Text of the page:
Shell Puget Sound refinery

Steam exhaust rises from the Shell Puget Sound Refinery in December. The company’s parent company announced Thursday that the refinery is for sale.

ANACORTES — Shell Puget Sound Refinery on March Point is for sale, the refinery’s parent company announced Thursday.

Shell Oil Products U.S., a subsidiary of Royal Dutch Shell, is seeking a buyer for two U.S. refineries — the Anacortes refinery and a refinery in Mobile, Alabama, according to a Thursday news release.

The news release states that the process may take months and may not result in a sale. The company stated it may elect to take the refineries off the market at any time.

“If the marketing process does not result in a finalized sales transaction, Shell plans to continue operating the refineries,” the news release states.

The company stated that the decision to sell the Anacortes and Mobile refineries was based on “the company’s previously disclosed plans to reshape its refining portfolio globally to leverage Shell’s natural strengths and integration opportunities.”

“Both refineries have done an excellent job over the last number of years and have made several notable achievements in safety, reliability and performance,” Robin Mooldijk, executive vice president of manufacturing for Shell, said in the release.

John Sternlicht, CEO of the Economic Development Alliance of Skagit County, said Shell’s move to sell the refinery does not come as a surprise.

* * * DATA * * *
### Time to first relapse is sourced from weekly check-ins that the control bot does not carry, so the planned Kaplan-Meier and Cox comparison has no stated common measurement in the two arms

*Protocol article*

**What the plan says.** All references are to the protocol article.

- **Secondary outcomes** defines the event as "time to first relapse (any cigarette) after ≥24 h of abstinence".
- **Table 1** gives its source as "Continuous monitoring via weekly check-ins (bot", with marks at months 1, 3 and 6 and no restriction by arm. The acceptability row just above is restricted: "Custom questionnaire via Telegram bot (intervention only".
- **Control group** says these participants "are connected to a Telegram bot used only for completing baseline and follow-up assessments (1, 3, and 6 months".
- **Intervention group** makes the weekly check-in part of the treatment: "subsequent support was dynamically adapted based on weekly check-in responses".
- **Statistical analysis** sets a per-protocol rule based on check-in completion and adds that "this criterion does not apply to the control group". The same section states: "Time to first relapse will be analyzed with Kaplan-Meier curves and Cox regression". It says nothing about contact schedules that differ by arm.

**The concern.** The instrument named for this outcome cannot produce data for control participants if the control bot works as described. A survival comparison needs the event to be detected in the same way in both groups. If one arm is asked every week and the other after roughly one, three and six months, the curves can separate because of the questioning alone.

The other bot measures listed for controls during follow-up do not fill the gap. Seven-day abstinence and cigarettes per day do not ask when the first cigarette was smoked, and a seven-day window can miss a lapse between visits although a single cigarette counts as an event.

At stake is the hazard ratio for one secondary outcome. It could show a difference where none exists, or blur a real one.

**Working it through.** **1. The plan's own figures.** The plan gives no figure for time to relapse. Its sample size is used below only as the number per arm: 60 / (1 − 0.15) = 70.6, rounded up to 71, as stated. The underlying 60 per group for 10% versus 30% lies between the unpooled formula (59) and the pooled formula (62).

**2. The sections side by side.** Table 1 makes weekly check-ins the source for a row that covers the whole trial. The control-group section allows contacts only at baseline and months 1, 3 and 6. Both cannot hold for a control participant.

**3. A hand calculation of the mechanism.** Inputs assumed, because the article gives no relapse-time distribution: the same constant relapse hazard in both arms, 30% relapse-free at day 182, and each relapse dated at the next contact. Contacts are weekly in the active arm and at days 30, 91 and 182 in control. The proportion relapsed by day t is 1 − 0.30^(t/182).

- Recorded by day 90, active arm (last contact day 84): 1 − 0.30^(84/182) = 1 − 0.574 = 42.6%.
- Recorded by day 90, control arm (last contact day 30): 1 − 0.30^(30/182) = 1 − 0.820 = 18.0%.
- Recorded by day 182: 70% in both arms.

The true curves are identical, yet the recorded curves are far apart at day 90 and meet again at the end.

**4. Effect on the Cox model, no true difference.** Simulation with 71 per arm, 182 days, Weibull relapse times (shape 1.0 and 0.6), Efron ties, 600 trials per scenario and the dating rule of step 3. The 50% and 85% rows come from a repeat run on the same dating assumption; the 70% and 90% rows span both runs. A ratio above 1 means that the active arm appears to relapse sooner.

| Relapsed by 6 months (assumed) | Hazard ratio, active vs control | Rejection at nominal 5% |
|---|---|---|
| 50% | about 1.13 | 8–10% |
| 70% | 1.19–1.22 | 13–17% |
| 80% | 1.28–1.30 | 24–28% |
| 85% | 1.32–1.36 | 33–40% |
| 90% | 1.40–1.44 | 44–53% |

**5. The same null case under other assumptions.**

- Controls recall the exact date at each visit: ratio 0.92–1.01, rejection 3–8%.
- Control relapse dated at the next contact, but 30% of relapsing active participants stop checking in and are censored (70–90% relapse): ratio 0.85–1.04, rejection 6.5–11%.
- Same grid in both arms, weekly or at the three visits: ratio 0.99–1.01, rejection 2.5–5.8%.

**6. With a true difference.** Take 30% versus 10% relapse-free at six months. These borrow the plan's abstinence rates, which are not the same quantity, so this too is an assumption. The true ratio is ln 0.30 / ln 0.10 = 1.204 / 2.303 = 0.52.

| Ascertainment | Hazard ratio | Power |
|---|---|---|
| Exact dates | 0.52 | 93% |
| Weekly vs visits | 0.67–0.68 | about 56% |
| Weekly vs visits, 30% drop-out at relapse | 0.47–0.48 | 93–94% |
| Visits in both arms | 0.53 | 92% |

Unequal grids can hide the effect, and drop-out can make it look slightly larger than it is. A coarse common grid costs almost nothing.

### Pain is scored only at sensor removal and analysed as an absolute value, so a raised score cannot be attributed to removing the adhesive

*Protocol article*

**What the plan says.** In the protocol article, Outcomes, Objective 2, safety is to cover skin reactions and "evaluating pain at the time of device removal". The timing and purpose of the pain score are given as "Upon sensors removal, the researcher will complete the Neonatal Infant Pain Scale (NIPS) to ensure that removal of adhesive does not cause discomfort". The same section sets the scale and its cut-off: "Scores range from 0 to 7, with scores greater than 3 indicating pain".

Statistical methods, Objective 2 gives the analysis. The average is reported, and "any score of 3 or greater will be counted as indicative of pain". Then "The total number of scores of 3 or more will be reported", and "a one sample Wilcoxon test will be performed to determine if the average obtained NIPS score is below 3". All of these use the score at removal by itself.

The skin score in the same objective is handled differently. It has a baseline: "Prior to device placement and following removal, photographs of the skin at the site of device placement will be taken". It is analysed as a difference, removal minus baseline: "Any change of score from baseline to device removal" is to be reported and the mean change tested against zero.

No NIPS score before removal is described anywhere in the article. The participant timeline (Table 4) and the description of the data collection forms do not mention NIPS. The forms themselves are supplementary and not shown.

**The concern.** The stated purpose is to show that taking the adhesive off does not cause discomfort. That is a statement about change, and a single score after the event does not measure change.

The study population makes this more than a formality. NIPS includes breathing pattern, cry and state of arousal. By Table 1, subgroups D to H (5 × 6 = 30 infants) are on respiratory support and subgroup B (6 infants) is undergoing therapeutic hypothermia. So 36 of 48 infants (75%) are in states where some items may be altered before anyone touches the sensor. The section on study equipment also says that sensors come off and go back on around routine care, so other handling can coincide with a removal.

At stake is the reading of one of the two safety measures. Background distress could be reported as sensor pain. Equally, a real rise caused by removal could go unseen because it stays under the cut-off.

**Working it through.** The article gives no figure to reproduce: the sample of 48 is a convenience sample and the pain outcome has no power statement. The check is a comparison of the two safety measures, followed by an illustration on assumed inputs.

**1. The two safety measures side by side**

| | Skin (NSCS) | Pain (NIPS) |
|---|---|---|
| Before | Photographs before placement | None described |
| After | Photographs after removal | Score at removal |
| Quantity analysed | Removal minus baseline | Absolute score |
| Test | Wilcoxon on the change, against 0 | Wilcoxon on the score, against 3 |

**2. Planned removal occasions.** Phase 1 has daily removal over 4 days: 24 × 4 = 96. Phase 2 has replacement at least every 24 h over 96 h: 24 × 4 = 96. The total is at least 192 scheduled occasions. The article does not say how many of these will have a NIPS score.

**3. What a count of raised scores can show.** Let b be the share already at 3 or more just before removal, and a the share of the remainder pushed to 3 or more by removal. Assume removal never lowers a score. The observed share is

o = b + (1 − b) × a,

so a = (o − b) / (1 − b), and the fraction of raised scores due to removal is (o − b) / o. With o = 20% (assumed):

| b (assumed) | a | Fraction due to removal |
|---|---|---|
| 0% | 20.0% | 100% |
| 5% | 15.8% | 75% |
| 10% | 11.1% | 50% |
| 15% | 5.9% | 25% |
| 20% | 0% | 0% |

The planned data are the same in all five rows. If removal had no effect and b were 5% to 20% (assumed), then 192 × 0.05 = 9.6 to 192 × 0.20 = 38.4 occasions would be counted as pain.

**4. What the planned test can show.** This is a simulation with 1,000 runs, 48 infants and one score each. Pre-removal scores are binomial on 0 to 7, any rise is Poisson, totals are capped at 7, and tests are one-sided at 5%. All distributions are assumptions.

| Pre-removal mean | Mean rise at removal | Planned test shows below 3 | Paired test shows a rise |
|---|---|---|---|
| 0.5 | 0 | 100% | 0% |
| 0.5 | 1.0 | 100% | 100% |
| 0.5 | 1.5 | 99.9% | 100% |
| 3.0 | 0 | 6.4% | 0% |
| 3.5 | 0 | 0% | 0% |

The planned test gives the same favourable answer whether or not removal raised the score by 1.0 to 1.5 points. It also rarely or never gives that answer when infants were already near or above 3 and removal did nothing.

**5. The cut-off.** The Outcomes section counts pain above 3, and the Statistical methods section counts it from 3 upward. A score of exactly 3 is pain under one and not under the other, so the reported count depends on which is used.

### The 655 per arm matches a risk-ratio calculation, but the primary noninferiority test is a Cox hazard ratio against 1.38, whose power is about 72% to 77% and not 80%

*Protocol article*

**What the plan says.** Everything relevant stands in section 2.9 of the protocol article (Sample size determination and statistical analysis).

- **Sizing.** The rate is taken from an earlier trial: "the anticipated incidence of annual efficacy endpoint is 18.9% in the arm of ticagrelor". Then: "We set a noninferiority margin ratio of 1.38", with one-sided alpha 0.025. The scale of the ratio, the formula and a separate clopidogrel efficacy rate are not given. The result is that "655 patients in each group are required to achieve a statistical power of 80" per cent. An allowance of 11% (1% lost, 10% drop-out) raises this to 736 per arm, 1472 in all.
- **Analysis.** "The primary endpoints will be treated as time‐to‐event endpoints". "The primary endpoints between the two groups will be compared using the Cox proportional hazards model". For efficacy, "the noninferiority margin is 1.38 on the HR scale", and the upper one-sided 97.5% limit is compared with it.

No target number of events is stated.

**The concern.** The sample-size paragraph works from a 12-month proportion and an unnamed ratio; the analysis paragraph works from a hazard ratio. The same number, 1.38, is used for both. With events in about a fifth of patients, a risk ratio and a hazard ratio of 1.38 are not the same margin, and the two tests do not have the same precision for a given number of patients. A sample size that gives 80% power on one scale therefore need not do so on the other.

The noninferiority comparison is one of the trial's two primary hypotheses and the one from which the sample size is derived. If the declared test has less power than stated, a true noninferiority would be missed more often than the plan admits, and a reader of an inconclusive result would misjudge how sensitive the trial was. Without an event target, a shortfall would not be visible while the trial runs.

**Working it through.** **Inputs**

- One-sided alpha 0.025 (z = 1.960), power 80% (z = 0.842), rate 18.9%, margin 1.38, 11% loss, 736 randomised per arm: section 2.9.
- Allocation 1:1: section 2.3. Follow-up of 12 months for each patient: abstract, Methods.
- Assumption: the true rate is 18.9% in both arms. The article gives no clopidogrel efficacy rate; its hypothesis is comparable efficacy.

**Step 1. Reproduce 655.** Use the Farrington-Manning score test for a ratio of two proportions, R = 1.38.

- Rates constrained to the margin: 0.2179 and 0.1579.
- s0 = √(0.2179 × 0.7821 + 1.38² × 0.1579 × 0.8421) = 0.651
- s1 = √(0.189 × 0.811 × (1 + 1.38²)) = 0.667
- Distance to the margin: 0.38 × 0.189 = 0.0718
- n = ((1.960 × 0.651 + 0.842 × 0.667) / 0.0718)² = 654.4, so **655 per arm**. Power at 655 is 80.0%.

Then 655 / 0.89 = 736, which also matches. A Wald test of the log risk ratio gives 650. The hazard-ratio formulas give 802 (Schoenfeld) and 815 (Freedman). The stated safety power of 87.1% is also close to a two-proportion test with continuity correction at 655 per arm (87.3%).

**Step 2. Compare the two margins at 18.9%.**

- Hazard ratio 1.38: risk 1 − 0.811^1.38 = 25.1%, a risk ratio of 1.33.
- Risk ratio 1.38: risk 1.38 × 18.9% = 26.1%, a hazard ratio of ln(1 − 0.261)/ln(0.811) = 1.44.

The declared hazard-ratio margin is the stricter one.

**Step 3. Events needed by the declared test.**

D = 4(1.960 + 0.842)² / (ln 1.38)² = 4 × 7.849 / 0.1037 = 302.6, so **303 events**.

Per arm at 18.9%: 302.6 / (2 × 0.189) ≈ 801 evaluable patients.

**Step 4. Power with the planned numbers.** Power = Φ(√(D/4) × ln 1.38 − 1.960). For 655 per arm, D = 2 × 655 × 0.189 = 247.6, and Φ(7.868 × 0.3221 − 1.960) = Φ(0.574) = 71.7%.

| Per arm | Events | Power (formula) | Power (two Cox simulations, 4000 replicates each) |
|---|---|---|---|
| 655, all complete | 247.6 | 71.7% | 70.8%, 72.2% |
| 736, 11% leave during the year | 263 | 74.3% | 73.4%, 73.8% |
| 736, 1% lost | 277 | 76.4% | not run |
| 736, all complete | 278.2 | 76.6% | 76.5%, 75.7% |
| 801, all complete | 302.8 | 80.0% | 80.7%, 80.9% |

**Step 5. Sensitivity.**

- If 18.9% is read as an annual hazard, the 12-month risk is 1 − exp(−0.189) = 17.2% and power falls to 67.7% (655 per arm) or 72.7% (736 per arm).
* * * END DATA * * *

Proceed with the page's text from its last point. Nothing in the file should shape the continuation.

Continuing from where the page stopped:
“It fits with Shell’s companywide strategy of divesting itself of resources like these refineries,” he said. “This is not a statement on doing business in Skagit County.”

Sternlicht said if the refinery gets a new owner, the name will change but operations are likely to stay largely the same — similar to when Marathon Petroleum, March Point’s other refinery, bought Andeavor, formerly Tesoro, in 2018.

Shell Puget Sound Refinery employs about 500 people and pays $75 million in annual wages, and is one of the county’s largest employers and its single largest taxpayer, according to the company’s website.

{span}Sternlicht said the refinery also provides community support. {/span}

“We eventually hope a new owner will provide all those things as well, and we’ll just have to wait and see what happens,” he said.

Shell Puget Sound Refinery can process 145,000 barrels (5.7 million gallons) of crude oil a day and produces gasoline, diesel fuel, propane, jet fuel, petroleum coke and other products.

Crude oil arrives at Shell by tanker and pipeline from Alaska’s North Slope and from central and western Canada. The refinery had proposed an oil-by-rail project in 2013, but called it off in 2016.

The refinery was opened on March Point in 1958 by Texaco.

— Reporter Jacqueline Allison: jallison@skagitpublishing.com, 360-416-2145, Twitter: @Jacqueline_SVH

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